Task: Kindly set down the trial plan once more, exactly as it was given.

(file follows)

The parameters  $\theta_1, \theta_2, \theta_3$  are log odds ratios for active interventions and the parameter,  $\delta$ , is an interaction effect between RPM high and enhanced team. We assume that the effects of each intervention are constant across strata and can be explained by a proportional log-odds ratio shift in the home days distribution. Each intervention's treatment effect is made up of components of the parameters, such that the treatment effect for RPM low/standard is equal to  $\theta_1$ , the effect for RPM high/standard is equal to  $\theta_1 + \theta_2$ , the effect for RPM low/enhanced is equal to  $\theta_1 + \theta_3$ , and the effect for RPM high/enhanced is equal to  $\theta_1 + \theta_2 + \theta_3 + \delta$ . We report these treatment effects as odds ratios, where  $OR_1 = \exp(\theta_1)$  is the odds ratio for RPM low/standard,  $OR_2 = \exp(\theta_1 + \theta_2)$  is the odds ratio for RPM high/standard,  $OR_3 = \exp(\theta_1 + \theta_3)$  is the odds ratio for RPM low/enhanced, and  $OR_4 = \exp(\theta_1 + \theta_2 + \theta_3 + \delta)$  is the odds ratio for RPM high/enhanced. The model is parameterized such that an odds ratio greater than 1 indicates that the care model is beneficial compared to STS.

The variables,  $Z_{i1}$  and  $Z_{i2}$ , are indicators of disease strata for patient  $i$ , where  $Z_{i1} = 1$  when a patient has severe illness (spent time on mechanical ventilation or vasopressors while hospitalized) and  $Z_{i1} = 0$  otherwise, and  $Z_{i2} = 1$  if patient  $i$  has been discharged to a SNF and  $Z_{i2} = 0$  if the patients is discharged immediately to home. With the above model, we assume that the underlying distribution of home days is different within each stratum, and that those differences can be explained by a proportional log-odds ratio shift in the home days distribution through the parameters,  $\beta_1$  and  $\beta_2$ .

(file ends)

The parameters  $\theta_1, \theta_2, \theta_3$  are log odds ratios for active interventions and the parameter,  $\delta$ , is an interaction effect between RPM high and enhanced team. We assume that the effects of each intervention are constant across strata and can be explained by a proportional log-odds ratio shift in the home days distribution. Each intervention's treatment effect is made up of components of the parameters, such that the treatment effect for RPM low/standard is equal to  $\theta_1$ , the effect for RPM high/standard is equal to  $\theta_1 + \theta_2$ , the effect for RPM low/enhanced is equal to  $\theta_1 + \theta_3$ , and the effect for RPM high/enhanced is equal to  $\theta_1 + \theta_2 + \theta_3 + \delta$ . We report these treatment effects as odds ratios, where  $OR_1 = \exp(\theta_1)$  is the odds ratio for RPM low/standard,  $OR_2 = \exp(\theta_1 + \theta_2)$  is the odds ratio for RPM high/standard,  $OR_3 = \exp(\theta_1 + \theta_3)$  is the odds ratio for RPM low/enhanced, and  $OR_4 = \exp(\theta_1 + \theta_2 + \theta_3 + \delta)$  is the odds ratio for RPM high/enhanced. The model is parameterized such that an odds ratio greater than 1 indicates that the care model is beneficial compared to STS.

The variables,  $Z_{i1}$  and  $Z_{i2}$ , are indicators of disease strata for patient  $i$ , where  $Z_{i1} = 1$  when a patient has severe illness (spent time on mechanical ventilation or vasopressors while hospitalized) and  $Z_{i1} = 0$  otherwise, and  $Z_{i2} = 1$  if patient  $i$  has been discharged to a SNF and  $Z_{i2} = 0$  if the patients is discharged immediately to home. With the above model, we assume that the underlying distribution of home days is different within each stratum, and that those differences can be explained by a proportional log-odds ratio shift in the home days distribution through the parameters,  $\beta_1$  and  $\beta_2$ .